SCHOOL LIBRARY SYSTEM BIBLIO-FILES
BOCES School Library System
Volume 1, Issue 3
In this issue: School Library System Updates/ Upcoming PD
Common Core Connection
Conferences, Workshops & Webinars
The past month has been action-packed here at the School Library System, with a visit from Kathleen Odean , SLO finalization, and great librarian-led programs in several of our schools. Please see pages 2-3 for more information on our five spotlighted librarians! February’s “Common Core Connection” referenced Lexile searching in NOVEL NY databases. Find tutorials on how to complete Lexile searching in Grolier and Gale databases, as well as many other documents and tutorials on the new Broome-Tioga School Library System a
National Poetry Month
Kathleen Odean Presentation
Get in Touch with the SLS Team! Nicole Waskie-Laura: email@example.com
766-3730 @nwaskielaura Kathy Harasta:
School Library System Updates Tutorials page:
MaryAnn Karre Teena Lauth, Lonna Pierce, Phyllis Sanford, Debbie Sluzar, and Sandy Stiles.
This page is constantly updated, so check back frequently. If there is a tutorial or informational document you’d like to see here, or if you’ve created anything you’d like to share with the region, please contact Nicole!
Information on scholarships for this summer’s Section of School Librarians Leadership Institute will be coming soon! a
UPCOMING PD and MEETINGS
Next month, watch for Media Library additions and highlights, including new tech kits and resources aligned to the Common Core modules.
4/16: Starr LaTronica Best Books 12:00-3:00PM, ISC-A
Congratulations to our NYLA/SSL Conference Scholarship winners: Rita Foran,
4/25-4/27: NYLA/SSL Conference, Rochester, NY
Common Core Connection You may have been hearing the term “modules” recently, or have been approached by teachers to locate/ purchase recommended texts from the modules. So...what are modules? The term “modules” refers to units of study that align to the Common Core standards. Currently, there are ELA modules in place for grades 3-8, with 9-12 being finalized. Each module relates to a certain theme/curricular goal that aligns to the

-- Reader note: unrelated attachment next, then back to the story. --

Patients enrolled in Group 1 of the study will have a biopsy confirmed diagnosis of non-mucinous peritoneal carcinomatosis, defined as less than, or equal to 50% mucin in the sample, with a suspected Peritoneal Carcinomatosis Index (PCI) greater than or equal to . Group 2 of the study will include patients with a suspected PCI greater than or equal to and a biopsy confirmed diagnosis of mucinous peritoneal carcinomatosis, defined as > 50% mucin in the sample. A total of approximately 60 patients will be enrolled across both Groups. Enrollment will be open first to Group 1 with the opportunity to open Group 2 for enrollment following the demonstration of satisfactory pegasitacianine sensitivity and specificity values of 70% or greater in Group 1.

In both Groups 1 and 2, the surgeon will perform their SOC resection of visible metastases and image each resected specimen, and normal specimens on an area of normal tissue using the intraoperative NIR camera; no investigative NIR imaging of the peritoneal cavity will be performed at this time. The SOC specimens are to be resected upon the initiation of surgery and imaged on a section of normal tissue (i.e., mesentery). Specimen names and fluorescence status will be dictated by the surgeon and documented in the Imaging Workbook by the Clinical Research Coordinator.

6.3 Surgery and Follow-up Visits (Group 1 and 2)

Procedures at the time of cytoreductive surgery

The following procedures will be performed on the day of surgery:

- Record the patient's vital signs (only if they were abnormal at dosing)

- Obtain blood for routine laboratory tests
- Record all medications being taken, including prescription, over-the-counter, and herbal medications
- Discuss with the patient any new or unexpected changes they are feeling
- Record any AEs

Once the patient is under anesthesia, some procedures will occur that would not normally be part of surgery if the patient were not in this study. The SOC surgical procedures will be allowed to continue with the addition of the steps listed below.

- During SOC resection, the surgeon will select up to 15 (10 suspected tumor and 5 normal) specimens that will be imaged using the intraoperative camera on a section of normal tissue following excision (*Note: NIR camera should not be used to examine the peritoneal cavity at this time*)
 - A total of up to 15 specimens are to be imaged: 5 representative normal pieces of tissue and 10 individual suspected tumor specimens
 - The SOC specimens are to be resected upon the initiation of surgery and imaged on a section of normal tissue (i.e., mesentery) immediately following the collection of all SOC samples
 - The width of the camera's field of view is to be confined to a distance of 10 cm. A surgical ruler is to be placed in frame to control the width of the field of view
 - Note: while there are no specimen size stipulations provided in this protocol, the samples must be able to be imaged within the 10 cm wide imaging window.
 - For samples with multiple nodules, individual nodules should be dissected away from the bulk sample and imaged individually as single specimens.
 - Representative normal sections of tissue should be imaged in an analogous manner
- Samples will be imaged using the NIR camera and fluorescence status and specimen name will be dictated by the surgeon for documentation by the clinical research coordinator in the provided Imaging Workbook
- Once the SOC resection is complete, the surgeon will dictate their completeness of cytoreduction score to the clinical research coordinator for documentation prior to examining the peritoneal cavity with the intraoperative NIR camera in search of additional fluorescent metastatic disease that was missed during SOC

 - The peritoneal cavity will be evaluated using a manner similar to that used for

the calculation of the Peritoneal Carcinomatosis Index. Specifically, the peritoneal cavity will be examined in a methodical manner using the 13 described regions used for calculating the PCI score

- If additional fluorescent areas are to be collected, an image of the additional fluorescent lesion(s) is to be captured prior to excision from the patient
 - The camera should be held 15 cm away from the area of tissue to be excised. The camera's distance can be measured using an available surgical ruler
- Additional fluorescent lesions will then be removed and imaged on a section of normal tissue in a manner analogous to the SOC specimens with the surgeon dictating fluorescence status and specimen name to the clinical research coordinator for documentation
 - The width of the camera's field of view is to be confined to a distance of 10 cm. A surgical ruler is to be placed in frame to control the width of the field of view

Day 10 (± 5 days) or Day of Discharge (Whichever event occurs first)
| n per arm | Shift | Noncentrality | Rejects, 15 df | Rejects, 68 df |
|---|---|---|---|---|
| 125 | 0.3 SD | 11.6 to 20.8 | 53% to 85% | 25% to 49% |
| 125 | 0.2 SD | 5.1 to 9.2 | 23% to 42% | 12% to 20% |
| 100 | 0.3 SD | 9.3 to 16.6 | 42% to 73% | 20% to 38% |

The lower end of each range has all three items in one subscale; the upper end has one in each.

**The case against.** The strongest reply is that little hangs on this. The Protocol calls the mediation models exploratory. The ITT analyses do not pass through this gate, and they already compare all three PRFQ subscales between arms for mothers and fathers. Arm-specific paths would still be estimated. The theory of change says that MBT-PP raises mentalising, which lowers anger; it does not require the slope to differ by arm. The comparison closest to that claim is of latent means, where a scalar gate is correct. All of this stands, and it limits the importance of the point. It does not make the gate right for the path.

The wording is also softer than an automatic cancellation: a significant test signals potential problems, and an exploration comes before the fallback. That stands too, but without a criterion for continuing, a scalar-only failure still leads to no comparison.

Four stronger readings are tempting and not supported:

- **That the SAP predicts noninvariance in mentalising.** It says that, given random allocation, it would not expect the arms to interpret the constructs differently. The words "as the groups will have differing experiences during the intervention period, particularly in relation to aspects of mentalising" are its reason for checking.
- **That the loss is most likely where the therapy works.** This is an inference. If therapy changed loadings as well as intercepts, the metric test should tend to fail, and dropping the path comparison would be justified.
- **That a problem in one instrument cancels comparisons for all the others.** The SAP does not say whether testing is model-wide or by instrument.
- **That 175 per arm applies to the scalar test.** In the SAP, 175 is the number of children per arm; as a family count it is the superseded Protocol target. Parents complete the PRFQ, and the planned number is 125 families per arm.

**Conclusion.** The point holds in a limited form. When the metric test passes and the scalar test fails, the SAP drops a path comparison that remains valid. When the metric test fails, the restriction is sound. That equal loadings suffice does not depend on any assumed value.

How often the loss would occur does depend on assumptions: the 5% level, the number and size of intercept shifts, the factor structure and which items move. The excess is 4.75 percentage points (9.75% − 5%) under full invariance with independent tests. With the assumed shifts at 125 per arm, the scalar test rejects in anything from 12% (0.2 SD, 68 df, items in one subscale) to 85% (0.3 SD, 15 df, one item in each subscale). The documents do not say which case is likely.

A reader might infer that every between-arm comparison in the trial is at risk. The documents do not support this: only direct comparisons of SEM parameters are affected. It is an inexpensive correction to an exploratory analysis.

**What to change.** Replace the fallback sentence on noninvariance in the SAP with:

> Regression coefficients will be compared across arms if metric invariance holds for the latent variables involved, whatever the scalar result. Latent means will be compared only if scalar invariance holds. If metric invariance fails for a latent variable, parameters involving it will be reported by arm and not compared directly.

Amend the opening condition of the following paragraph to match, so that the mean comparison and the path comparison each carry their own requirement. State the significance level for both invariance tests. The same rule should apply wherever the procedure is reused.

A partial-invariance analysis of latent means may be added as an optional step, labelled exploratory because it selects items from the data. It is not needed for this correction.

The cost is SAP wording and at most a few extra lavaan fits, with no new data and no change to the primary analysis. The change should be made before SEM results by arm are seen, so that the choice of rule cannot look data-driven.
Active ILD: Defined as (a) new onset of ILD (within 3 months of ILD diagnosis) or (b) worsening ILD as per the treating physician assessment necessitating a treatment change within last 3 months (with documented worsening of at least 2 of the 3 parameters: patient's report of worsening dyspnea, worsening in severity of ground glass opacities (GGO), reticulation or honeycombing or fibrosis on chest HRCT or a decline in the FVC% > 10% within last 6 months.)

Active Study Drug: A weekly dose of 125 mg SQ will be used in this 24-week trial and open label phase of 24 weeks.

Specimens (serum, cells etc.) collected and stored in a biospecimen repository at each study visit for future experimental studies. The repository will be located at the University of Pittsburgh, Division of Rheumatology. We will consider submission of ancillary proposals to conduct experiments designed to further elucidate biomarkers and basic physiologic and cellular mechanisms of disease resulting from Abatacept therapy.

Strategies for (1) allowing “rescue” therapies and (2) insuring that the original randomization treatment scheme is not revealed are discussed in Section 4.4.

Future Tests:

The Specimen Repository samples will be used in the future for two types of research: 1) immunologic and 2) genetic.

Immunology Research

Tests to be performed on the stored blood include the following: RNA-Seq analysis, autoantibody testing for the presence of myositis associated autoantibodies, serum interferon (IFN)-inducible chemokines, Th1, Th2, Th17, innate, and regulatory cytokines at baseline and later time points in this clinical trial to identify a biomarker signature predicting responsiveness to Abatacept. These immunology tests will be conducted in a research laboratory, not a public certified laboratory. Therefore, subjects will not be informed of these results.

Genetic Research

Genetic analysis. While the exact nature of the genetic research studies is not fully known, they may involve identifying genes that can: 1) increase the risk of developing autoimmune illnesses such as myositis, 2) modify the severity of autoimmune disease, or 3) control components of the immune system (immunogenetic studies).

Common Core. To achieve these goals, the ELA modules recommend close reading tasks and activities around texts that are leveled with increasing complexity. The modules are organized by grade, then further divided into units and lessons, with
lists of recommended, optional texts. You can find descriptions of the modules at EngageNY. Be on the lookout for a document with the module themes, recommended lexile levels, and aligned Media Library resources coming soon. Got a great read-aloud to recommend? What about a nonfiction cluster that’s working wonders? Share it here!
Please contact Nicole with write-ups, pictures, and/or dates and times of exceptional library programming. We are doing innovative, important work— let’s share our expertise and celebrate the outstanding librarians in our area!
Visit our website! http://bit.ly/WSjPo4
School Spotlight This month we have FIVE amazing schools to spotlight. Please read below and on the following page to learn more about collaborative projects, presentations, and innovative lessons happening in our region! Thank you to the librarians who have invited me to their districts, shared their successes, and volunteered to write articles this month!
Pat Westgate - Susquehanna Valley High School From Pat: “In the spring of 2012, I was asked to collaboratively design Common Core curriculum with our 11th Grade English Department. In particular, teachers wished to focus on these standards: “Analyze multiple interpretations of full-length works by authors who represent diverse world cultures” and “Interpret, analyze, and evaluate narratives, poetry, and drama…by making connections to other texts, ideas, cultural perspectives, eras, personal events, and situations”. Our work resulted in a “Multicultural Poetry Research Assignment.” Students research the life and times of their poet, as well as find applicable literary criticism. They use this information to analyze and interpret two poems. As a part of the team throughout this unit’s development, I was most instrumental in discovering and obtaining resources available for the students. By collaborating with the library, teachers avoided a “Google” based research project. Instead the students had books, databases and reliable websites to work with. How exciting when collaboration happens!”
Lonna Pierce - MacArthur Intermediate School (Binghamton) I had the pleasure of visiting Lonna’s small but mighty library at MacArthur Intermediate (St. Francis of Assisi building) to watch her Literacy Club Gold present The Little Old Lady Who Was Not Afraid of Anything and A Bad Case of the Stripes. Parents, students, teachers, and even a news crew crammed into Lonna’s cozy library to enjoy the dramatic and funny readers theater presentations. What an excellent way to foster a love of reading and promote presentation skills! See the story from NewsChannel 34 on Lonna’ Literacy Club performances here: http://bit.ly/16fmRtD